Welcome to another blog post, where I talk to you about my trip to Oxfordshire. I hope you will find it informative and interesting and maybe inspire you to go and visit yourself. Now before I start, my purpose of my visit to this county was to study the English Civil War. Oxford was Charles I capital and it was here where he was based during most of the conflict. I will also talk about a few reflections I had whilst in Oxfordshire regarding the English Civil War
So firstly Oxford, it is a beautiful city with grand old architecture. Of course, if you want a tour, you will mainly hear about the university, and I mean Oxford university, not Oxford Brooks! But the history in the city is amazing, if you want natural history, science, literature, it is all there, just not what I wanted, which was the civil war! It’s amazing isn’t it, that the place that was the Kings own capital, hardly has any history in it about it! Around Oxford apparently, they have the parks peace parks, stopping any re-enactments from taking place there, which I just find frankly absurd! Nonetheless, the city, with the likes of the famous group of writers (the inkling, such as C.S.Lewis and Tolkien), being known to meet in a pub known as the Eagle and the Child, it certainly has a lot of inspiration! What does strike me, is that they mention all these famous person who went there, however, one whom I would like to point out Cecil Rhodes, was quite a nasty person and well, shouldn’t really be celebrated like he was!
Oxfordshire however, saw many battles during the Civil war, and you would expect to find a lot of information on them at the battle sites…right? Wrong, sadly there is hardly anything there! One would expect to at least have sign posts to the battlefields like they do at Naseby, but alas, only Chalgrove Field was shown. Nonetheless, Oxfordshire has still so much more history to offer than the civil war, take a look at Blenheim Palace, I have to say I was in awe, my inner Leveller (as I have now called it) was clearly upset, but one cannot go to Blenheim and not be impressed. It is a beautiful place. It is interesting to note how they love to compare Churchill to the first duke of Marlborough every time. So so wrong in my opinion! They are completely different people, you can’t compare them.
Of course when you see museums, you have to remember that it will have some bias, you cannot show something without it. However, they seemed to show Churchill in a way that was so over the top it was ridiculous, historians have recently contested the importance of the politician, but that whole debate was not there, not surprising I guess, but do be careful when you do visit museums, remember there is always a bias!.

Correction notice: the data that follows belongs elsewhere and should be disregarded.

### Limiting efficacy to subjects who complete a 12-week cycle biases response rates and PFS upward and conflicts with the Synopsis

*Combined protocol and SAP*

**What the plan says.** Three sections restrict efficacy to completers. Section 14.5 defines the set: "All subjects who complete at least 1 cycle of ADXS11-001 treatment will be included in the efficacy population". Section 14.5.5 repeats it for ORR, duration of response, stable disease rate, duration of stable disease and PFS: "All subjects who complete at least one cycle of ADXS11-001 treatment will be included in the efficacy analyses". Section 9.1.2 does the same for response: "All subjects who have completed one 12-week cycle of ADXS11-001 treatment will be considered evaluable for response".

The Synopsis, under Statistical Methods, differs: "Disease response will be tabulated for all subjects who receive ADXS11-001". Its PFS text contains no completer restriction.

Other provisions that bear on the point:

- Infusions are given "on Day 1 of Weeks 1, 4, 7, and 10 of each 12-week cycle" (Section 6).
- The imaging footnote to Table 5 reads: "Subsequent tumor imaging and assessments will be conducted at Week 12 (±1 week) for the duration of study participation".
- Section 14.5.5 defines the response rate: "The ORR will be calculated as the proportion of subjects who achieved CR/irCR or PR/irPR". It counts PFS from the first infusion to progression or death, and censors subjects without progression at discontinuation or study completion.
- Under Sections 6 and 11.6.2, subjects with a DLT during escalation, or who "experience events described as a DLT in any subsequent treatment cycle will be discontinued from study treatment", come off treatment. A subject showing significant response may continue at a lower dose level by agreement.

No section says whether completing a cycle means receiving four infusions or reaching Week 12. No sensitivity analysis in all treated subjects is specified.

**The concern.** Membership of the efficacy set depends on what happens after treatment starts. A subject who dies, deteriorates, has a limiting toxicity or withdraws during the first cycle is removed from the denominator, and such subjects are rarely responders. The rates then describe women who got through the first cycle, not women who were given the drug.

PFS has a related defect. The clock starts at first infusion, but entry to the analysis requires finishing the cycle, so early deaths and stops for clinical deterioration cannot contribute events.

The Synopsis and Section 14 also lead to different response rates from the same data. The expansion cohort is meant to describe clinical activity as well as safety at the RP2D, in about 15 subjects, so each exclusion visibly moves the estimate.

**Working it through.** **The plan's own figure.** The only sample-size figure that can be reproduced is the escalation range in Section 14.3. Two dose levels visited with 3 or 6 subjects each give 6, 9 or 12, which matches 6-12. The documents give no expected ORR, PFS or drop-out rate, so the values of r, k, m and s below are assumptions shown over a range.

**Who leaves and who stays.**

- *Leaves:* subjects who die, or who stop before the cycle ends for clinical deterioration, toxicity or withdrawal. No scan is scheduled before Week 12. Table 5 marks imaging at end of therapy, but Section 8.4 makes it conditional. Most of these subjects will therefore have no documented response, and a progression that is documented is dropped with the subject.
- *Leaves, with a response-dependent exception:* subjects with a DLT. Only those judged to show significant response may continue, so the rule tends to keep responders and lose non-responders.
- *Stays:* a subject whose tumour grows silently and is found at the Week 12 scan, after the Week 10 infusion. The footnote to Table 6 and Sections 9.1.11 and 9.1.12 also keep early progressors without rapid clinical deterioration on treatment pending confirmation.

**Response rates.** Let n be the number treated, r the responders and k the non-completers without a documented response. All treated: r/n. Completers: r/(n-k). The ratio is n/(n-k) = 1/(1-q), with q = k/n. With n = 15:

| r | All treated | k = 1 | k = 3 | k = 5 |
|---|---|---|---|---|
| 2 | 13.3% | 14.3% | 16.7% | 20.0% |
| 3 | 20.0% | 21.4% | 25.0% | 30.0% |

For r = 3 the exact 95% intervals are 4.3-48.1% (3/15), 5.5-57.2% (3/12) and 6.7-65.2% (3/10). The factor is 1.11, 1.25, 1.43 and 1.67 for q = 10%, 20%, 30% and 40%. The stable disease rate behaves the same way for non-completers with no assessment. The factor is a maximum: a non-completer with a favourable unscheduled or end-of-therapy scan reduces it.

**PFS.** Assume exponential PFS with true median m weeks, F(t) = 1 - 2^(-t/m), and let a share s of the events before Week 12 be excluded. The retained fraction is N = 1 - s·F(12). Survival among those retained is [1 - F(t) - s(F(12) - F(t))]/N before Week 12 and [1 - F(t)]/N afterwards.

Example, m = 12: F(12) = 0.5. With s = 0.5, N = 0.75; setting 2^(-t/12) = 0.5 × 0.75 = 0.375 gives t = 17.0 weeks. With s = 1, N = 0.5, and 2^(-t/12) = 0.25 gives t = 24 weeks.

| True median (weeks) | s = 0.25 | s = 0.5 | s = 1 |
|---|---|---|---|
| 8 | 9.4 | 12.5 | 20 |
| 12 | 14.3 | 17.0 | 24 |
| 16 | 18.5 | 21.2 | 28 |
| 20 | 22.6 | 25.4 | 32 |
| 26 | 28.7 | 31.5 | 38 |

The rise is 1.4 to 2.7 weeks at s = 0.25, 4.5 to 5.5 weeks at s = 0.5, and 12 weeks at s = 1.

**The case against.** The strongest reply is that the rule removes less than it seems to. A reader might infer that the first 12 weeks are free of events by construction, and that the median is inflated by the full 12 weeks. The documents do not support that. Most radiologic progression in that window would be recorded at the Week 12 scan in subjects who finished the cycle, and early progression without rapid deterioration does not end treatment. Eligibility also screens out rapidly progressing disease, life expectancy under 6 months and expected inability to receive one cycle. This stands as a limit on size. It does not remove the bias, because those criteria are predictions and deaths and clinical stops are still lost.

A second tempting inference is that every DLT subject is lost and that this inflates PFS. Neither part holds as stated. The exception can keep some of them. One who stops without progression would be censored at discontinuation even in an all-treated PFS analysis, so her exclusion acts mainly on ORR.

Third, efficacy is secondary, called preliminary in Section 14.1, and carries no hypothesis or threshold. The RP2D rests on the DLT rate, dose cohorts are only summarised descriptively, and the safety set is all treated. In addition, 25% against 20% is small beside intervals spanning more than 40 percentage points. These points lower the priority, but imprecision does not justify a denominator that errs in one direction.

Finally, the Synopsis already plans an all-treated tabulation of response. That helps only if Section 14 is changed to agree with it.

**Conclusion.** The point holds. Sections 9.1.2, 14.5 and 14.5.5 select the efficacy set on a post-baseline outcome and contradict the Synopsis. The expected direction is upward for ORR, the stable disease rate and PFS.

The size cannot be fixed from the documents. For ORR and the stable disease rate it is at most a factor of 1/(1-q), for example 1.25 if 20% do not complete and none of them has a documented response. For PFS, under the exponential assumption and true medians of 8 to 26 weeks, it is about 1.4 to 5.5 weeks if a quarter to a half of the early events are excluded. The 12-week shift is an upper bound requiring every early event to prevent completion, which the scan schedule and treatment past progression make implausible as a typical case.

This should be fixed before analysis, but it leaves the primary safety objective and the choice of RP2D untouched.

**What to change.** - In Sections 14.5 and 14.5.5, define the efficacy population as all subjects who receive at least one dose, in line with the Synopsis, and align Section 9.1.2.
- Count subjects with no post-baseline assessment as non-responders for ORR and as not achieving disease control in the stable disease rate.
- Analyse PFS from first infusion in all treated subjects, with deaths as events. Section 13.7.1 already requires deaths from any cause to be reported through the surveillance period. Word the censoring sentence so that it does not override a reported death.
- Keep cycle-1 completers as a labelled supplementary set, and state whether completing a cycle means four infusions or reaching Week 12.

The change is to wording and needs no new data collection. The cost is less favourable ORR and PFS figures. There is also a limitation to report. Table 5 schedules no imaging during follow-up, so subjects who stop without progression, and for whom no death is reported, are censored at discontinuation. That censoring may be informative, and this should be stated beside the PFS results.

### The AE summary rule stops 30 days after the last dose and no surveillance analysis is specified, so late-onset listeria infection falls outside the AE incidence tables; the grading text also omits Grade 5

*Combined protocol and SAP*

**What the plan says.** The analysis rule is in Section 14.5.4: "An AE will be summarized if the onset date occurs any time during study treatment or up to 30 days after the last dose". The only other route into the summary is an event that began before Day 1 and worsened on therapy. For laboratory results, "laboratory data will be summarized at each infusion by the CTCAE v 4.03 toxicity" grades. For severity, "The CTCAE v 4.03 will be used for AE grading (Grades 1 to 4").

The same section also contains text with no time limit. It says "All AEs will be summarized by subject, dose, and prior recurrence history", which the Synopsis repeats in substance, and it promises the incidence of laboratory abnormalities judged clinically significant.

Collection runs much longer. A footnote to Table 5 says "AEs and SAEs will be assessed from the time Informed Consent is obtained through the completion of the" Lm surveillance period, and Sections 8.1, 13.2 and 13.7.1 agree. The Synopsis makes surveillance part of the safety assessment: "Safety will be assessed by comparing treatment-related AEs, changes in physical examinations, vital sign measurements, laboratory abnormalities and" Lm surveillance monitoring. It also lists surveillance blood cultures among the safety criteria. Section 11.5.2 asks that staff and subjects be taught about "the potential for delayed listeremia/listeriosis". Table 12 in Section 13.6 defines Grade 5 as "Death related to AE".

So what did I actually find in Oxfordshire that helped me in my research of the Civil War? Well, there were the occasional monuments, if you looked hard enough, a few to Levellers, who were executed for their mutinies at the end of the Civil war. However there are none that are to the common soldier. I was quite surprised, especially when you think that Britain lost at least 13% of its population to the war. The most information I found were in churches, memorials to generals or captains, the upper class so to speak. However the churches had the most information to give, and some even had information about the people who were remembered there.
For most of the research, I could not rely on the internet or on road signs, they did not give a lot, but using the local knowledge of the local populace, you can find things you would have never known about, therefore if you really want to uncover the truth, as our duty as historians should be, then do not be afraid to get into the field and ask people, they know more than you think! Nonetheless, one thing I did learn was how the English Civil War has become forgotten, its importance played down. Especially in this day and age, where revolutions seem to be a common occurrence, and with a distrust of politicians in our own country, it just seems all too familiar. My trip to Oxfordshire and the surrounding counties just showed me that we must learn and remember the past. I find Tristam Hunts books on the Civil war a masterpiece, in it, he notes that modern conversations really find their roots in the Civil war. I spent my evenings reading his book The English Civil War at first hand, and it really helped with my understanding of events.
And another book I read whilst on my holiday was Thomas Hobbes’s book Leviathan, again another amazing book, in which, we can learn a really important fact. The state is nothing more than a Leviathan, in other words it is a giant that collects and encompasses the strengths of a nations people to secure a monopoly over violence (look at Nation making for a clearer understanding). It can be seen throughout history that when a group tries to take control of that power, it is usually through violent suppression and elimination of their rivals, but if the Leviathan strength weakens and eventually fails, other groups will emerge to fight for the enormous privileges hat go with a leading a state. For me it just shows the failings of communism, but that’s not my argument right now. It’s that the Civil war should be our starting point when we look at today’s events, and if we can learn from those mistakes of the past, we can avoid them. I think that was partly Hobbes’s reason for writing this book, that at the end of the day, it was futile.
So to conclude, Oxfordshire was a great place to visit, I really learnt so much whilst I was there, but I was disappointed in the lack of Civil war information. If we don’t try and learn from the past, then events will happen just as Hobbes said they would. Nonetheless, for a place of literature inspiration and a place to see one of England’s great Universities then it worth a visit, it was such a beautiful and interesting area!